Managing the wiring and cable of each fire alarm or emergency communications system is especially important when dealing with circuits that consume greater amounts of power, such as notification appliance circuits. A common mistake is when an installer plans a system’s cable needs based on the exact design and specifications for a project’s required notification appliances. As a designer or installer, account for the possible need for additional notification appliances to comply with the code-required visibility or audibility. In addition, consider possible future expansion of the building covered by the system where you will need to install additional notification appliances. Size your circuits to ensure the system’s capability for expansion.

To ensure intelligibility of the voice reproduction notification appliances in an emergency communications system, you may need to include more speakers than originally intended. When that happens, your success at managing the cable installation will be evident.

Managing the cable installation for a fire alarm or emergency communications system is a very important step in the design and installation process. Paying attention to cabling requirements is essential to ensure your success for a code-compliant and reliably operating fire alarm or emergency communications system.

Additionally, managing cable installation for the increased number of fire safety functions that the fire alarm system operates or controls may prove challenging. To capably manage the cable needed for these functions, you must fully understand the system operation in each of the major states: alarm, supervisory and trouble conditions. Understand how these conditions will operate or interface with the fire safety functions.

In many cases, requirements will lead you to interface with these fire safety functions without requiring testing for the correct operation, unless the jurisdiction has adopted NFPA 4, Standard for Integrated Fire Protection and Life Safety System Testing. Regardless, plan to test all integrated functions to ensure you have managed the cable installation and connections properly.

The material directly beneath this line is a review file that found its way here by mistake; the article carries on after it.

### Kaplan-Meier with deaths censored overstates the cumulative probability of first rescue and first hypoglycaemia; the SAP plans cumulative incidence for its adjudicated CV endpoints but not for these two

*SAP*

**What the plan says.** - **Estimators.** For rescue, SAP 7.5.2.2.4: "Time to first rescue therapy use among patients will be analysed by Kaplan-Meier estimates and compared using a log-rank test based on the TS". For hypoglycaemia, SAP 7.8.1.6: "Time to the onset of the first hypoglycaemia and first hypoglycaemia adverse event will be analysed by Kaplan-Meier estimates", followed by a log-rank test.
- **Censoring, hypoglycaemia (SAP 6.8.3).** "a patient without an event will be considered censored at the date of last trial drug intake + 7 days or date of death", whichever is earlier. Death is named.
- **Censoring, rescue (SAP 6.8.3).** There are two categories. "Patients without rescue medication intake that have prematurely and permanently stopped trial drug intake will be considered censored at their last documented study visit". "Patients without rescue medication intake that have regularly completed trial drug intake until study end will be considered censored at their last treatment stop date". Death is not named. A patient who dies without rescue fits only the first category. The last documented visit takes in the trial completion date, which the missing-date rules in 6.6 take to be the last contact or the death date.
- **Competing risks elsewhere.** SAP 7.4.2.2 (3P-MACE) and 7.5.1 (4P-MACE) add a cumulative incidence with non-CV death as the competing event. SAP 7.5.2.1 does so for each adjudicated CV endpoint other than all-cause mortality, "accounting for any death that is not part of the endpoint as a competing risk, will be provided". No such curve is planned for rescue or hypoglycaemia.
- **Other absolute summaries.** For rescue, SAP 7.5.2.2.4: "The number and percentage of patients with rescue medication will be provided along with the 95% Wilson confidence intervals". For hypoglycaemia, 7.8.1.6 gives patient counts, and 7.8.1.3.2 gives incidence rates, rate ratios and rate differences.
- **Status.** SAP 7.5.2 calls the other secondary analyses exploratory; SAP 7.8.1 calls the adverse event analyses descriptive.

Proper cable management, from design through installation, relates to all new and existing systems you may design and install. If a customer asks you to replace or upgrade an existing fire alarm system, understand that the NEC requires the removal of unused cables. The NEC addresses removal of electrical equipment in addition to the removal of abandoned conductors. Abandoned conductors and cables from several generations of equipment can increase the fire loading unnecessarily in a building. Not surprisingly, you find abandoned cable wherever an upgrade has occurred to fire alarm systems, communications systems or computer networks. Several sections in the NEC specify where you must remove abandoned cable. The NEC defines abandoned fire alarm cable as “installed fire alarm cable that is not terminated at equipment other than a connector and not identified for future use with a tag.”

Article 760.25 states, “The accessible portion of abandoned fire alarm cables shall be removed. Where cables are identified for future use with a tag, the tag shall be of sufficient durability to withstand the environment involved.”

Also, the NEC defines accessibility (as applied to wiring methods), as wiring that is “capable of being removed or exposed without damaging the building structure or finish or not permanently closed in by the structure or finish of the building.”

Managing the cable installation for a fire alarm or emergency communications system is a very important step in the design and installation process. Paying attention to cabling requirements is essential to ensure success for a code-compliant and reliably operating fire alarm or emergency communications system.

As we have discussed before, paying attention to detail in the design and installation of fire alarm or emergency communications systems will help to ensure a quick acceptance of the installed system by the authority having jurisdiction. All of the above, including successful cable management for your fire alarm or emergency communications systems installations, will increase profitability in the systems market.

About the Author

Wayne D. Moore

Fire/Life Safety Columnist

Wayne D. Moore, a licensed fire protection engineer, frequent speaker and expert in the life safety field, is a principal member and past chair of NFPA 72, Chapter 24. He is a vice president with Jensen Hughes at the Warwick, R.I., office and can be...